Multiple Sclerosis Memory Loss

woman talking to doctor about multiple sclerosis memory loss

Multiple sclerosis, MS, is a disease of the central nervous system (CNS). Although the exact cause is unknown, it is believed to be an autoimmune disorder. Something triggers the body’s immune system to attack the CNS, damaging myelin, the protective layer of insulation covering the nerve fibers. This causes a disruption of signals to and from the brain, leading to MS exacerbations, also known as relapses, and causing a wide variety of symptoms including numbness, tingling, pain, fatigue, blindness and paralysis. In addition to these physical symptoms, there are cognitive ones as well, including multiple sclerosis memory loss.

Not everyone with MS experiences the same symptoms. Each person is affected differently, with symptoms ranging from mild to severe. The unpredictability of MS means symptoms may be temporary or long-lasting.

MS and Cognition

Cognitive changes are common in multiple sclerosis, affecting about half of all those diagnosed with MS. For some, it may be the first symptom, but most cognitive problems develop as the disease progresses. Memory loss occurs when lesions develop in the portion of the brain responsible for processing memories. Damage to nerve fibers or cells and loss of brain tissue also contribute to the problem. In most cases, cognitive problems are mild to moderate. Severe cognitive changes are not common in MS.

According to the National Multiple Sclerosis Society, changes in cognitive function due to MS are likely to include the following:

  • Information processing. MS patients may experience problems sorting out information gathered from the five senses.
  • Memory. It may be difficult to acquire, retain or retrieve new information.
  • Attention and concentration. This may be particularly difficult in a busy environment.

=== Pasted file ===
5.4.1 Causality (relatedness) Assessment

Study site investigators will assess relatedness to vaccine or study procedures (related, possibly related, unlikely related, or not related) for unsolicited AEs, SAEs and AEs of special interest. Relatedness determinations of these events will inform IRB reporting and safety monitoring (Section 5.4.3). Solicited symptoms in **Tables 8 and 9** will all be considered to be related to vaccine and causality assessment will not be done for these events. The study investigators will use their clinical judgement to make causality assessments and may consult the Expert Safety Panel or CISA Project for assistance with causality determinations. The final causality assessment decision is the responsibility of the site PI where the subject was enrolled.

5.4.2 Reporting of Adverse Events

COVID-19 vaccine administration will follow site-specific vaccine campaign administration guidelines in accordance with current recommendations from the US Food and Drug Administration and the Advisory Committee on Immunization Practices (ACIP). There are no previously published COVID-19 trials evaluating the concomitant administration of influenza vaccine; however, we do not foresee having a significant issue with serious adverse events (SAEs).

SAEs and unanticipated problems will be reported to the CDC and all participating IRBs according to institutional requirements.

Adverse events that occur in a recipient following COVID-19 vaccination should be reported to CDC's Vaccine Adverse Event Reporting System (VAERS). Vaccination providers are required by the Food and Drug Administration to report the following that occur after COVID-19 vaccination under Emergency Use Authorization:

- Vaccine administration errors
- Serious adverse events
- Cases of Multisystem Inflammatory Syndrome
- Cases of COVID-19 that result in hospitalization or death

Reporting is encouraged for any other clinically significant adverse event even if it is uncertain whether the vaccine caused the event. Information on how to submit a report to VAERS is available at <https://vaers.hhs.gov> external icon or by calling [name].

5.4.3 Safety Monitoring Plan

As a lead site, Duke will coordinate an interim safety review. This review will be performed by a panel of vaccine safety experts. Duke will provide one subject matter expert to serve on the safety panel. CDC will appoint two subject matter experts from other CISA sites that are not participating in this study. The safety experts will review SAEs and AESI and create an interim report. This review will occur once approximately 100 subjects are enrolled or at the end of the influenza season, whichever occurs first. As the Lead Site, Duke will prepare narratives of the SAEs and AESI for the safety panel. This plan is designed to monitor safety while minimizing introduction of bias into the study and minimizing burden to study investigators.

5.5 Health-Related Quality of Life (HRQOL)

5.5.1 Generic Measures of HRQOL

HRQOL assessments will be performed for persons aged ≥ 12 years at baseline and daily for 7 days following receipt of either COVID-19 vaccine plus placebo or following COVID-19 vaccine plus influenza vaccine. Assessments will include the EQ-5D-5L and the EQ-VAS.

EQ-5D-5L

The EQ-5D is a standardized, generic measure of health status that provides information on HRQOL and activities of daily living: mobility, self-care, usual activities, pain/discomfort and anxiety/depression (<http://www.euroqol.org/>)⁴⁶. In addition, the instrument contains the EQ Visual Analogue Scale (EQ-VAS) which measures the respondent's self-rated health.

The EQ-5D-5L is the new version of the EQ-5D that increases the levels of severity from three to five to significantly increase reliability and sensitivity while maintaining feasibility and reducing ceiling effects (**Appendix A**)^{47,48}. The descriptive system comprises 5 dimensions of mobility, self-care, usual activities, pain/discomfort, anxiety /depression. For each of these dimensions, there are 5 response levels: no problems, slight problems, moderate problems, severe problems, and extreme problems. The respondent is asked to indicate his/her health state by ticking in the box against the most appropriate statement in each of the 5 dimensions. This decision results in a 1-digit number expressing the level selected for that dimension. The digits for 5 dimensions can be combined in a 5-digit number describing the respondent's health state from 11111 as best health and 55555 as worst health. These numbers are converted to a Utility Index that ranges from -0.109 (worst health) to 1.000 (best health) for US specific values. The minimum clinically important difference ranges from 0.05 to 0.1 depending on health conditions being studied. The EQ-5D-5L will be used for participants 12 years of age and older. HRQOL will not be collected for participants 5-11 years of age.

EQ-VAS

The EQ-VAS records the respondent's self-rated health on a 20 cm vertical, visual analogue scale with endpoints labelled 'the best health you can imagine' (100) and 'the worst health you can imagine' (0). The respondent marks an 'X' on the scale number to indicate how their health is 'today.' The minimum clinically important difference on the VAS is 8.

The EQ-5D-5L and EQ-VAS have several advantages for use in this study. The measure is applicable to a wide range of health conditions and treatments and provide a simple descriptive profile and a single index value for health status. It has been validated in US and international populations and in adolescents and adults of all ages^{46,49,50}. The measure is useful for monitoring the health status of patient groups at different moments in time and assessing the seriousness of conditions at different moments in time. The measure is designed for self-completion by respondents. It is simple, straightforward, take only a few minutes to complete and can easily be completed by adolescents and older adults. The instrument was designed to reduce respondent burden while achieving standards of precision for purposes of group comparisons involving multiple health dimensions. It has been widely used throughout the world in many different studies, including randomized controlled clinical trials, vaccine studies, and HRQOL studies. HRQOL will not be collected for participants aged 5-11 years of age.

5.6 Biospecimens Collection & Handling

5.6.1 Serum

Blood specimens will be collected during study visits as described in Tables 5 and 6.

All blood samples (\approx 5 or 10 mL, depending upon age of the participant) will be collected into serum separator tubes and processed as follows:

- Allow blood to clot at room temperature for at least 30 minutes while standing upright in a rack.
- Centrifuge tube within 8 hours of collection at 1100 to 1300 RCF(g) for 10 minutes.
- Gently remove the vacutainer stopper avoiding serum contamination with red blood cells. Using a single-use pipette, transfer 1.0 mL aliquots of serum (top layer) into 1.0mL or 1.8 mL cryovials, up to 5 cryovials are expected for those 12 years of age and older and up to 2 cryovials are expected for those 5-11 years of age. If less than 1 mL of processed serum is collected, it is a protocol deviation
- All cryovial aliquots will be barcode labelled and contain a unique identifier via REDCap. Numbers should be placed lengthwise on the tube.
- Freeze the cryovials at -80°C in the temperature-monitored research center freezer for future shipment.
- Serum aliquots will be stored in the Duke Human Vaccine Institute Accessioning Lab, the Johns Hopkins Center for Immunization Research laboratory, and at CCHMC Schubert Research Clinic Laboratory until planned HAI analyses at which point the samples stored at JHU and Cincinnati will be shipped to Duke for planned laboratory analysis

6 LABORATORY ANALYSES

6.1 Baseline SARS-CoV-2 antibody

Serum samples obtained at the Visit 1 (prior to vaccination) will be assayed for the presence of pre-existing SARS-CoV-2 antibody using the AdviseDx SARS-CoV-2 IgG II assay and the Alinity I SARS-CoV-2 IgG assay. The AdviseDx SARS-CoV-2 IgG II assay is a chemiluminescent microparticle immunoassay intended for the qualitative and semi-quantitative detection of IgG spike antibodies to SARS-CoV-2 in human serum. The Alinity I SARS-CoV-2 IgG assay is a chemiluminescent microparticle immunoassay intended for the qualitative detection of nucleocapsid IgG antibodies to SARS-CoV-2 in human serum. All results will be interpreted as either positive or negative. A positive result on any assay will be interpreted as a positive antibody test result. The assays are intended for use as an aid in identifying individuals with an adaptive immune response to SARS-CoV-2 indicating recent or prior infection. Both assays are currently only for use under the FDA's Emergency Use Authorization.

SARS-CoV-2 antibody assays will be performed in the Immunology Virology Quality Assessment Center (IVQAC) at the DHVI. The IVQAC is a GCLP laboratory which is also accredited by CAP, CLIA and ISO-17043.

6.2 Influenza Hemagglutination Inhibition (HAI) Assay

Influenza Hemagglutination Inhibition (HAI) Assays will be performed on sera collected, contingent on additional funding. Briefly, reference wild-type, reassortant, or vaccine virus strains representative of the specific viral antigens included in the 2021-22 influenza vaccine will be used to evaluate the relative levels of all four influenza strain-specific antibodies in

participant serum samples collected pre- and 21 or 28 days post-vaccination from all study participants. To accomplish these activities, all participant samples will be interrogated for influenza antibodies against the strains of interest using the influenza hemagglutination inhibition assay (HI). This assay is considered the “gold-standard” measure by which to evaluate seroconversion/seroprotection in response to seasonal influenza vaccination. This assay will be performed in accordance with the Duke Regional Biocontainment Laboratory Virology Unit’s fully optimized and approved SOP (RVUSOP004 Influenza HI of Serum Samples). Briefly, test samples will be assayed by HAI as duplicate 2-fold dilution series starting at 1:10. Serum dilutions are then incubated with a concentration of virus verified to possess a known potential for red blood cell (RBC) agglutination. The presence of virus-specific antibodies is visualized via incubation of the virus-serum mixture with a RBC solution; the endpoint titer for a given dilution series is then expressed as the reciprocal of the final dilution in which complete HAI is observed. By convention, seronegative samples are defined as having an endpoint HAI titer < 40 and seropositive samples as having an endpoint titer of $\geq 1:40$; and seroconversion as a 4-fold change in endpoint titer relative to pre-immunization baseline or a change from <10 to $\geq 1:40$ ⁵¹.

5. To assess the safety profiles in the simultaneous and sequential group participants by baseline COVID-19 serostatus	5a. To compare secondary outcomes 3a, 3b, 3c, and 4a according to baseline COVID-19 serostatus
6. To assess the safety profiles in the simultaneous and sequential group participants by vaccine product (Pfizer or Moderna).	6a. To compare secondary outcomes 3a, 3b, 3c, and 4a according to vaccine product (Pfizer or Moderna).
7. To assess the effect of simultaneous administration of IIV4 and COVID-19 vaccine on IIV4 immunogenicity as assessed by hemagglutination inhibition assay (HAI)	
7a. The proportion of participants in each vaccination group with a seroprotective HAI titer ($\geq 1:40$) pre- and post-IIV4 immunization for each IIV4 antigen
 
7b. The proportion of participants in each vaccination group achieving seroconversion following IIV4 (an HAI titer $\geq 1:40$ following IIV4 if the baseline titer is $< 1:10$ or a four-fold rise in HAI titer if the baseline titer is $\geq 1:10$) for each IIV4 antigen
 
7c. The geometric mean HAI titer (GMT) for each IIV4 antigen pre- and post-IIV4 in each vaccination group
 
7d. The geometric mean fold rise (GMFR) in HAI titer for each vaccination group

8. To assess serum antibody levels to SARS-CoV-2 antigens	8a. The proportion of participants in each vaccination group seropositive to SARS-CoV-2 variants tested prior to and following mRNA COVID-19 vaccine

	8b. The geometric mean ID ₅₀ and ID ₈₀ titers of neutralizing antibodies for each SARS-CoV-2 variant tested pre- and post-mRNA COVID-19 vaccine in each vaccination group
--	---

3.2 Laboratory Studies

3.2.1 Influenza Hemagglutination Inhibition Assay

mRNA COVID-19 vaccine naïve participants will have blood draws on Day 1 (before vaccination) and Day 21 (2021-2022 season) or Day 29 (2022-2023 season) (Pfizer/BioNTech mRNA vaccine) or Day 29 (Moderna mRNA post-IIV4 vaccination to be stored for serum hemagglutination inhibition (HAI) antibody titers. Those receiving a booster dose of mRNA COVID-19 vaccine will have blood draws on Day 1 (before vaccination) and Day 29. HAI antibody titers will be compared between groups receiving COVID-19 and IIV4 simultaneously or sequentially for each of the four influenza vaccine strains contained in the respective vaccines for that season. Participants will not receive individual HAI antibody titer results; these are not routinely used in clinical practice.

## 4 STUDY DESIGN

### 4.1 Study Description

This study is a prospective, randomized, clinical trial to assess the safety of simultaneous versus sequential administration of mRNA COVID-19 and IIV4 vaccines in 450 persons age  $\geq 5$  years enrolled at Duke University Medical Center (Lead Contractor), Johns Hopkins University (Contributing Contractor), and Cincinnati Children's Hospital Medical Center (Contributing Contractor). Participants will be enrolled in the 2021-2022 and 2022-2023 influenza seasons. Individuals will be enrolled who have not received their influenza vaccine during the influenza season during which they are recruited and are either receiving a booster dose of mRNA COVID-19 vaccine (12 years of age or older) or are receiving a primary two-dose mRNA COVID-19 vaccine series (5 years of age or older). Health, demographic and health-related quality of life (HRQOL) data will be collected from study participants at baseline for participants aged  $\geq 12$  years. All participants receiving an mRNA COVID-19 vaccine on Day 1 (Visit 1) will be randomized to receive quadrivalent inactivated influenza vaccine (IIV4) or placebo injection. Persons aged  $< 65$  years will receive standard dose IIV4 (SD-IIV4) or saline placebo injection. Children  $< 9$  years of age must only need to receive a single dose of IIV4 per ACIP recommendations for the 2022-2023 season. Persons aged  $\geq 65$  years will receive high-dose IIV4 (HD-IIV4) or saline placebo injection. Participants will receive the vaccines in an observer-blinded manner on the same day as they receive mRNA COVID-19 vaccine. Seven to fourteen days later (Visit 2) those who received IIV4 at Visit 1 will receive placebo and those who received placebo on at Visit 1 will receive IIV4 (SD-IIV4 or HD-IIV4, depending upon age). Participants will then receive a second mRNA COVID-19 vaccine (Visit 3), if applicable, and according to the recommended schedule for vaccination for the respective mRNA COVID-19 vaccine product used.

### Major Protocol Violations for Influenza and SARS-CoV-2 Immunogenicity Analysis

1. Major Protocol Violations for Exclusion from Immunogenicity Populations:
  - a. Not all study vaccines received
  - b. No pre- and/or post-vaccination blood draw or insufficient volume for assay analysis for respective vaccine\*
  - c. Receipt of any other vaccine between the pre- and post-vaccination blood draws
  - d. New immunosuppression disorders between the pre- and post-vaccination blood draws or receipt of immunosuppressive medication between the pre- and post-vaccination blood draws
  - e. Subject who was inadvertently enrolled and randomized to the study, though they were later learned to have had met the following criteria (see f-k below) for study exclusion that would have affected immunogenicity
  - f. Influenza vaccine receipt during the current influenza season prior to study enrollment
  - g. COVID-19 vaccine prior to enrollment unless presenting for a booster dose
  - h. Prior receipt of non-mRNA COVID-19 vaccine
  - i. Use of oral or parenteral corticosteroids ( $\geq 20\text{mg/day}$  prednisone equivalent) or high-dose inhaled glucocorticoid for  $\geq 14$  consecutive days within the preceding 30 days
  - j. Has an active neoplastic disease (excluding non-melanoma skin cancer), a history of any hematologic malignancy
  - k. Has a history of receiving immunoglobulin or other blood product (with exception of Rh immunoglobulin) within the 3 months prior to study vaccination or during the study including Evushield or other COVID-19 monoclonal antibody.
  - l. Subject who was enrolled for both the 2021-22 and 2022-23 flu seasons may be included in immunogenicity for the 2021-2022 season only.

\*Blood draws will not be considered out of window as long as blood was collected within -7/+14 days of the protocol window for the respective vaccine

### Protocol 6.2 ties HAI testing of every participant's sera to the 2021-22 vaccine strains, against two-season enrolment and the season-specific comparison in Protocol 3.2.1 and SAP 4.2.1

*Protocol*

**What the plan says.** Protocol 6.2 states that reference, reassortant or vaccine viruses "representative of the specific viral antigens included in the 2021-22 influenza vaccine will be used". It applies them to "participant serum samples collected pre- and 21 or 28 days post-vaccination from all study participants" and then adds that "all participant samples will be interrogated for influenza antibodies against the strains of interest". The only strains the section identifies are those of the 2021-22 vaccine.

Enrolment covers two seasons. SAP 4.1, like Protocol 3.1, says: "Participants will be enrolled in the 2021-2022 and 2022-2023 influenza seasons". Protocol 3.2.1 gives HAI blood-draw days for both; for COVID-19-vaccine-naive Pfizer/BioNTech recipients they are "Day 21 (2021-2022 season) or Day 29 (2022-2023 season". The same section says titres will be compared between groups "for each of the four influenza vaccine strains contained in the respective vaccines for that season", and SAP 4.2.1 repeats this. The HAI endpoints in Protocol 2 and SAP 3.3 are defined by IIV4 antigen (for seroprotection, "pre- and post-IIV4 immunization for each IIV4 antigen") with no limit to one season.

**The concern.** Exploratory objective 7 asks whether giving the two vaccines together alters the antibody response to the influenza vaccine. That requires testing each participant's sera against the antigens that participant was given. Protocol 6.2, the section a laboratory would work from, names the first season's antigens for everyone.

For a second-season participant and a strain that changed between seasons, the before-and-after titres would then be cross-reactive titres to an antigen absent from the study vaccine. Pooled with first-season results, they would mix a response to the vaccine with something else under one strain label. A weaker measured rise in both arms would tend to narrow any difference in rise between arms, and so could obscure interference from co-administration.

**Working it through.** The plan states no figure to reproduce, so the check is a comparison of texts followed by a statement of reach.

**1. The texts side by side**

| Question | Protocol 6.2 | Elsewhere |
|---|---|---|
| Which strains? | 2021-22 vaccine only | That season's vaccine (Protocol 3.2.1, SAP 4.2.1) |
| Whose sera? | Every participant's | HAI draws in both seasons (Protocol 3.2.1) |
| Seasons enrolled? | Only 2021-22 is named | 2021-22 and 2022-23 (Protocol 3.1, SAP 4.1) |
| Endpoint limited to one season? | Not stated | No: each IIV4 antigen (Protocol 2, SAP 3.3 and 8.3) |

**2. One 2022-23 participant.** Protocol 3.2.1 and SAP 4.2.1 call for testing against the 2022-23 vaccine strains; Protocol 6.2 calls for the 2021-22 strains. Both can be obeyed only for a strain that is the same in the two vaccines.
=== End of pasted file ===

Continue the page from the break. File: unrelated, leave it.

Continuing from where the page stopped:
• Executive functions. Those with MS may have difficulty planning or prioritizing.
  • Visuospatial functions. This is when you have problems relating visual information to the space around you.
  • Verbal fluency. Finding the right words may be problematic for those with MS.

Impact of Multiple Sclerosis Memory Loss

Cognitive problems such as memory loss are more likely to appear during an exacerbation of MS and typically do not fully resolve once they have started. Cognitive dysfunction impacts quality of life, relationships with others and employment. You may have difficulty with:

  • Finding your words
  • Recalling daily routines or remembering work tasks
  • Decision-making
  • Conversing
  • Performing your job

Evaluating MS Memory Issues

If you suspect you have multiple sclerosis memory loss or other cognitive concerns due to the condition, the first step is an evaluation by a speech-language pathologist (SLP). It is important to act as soon as you notice cognitive issues. The evaluation consists of an interview with you and/or your family members along with a standardized assessment. The SLP will also examine the oral muscles—lips, tongue and soft palate—to evaluate strength, speed, range, accuracy, timing and coordination. An examination of your teeth and hard palate, breathing and pronunciation will also be conducted. This will help determine the areas of difficulty, the extent of the problem and areas of relative strengths.

The National Multiple Sclerosis Society recommendations for managing cognitive symptoms are as follows:

  • Education for those with MS and their family members
  • Early screening and ongoing monitoring throughout the disease course
  • Comprehensive evaluation for those who test positive for cognitive dysfunction in the initial screening or those who demonstrate a significant cognitive decline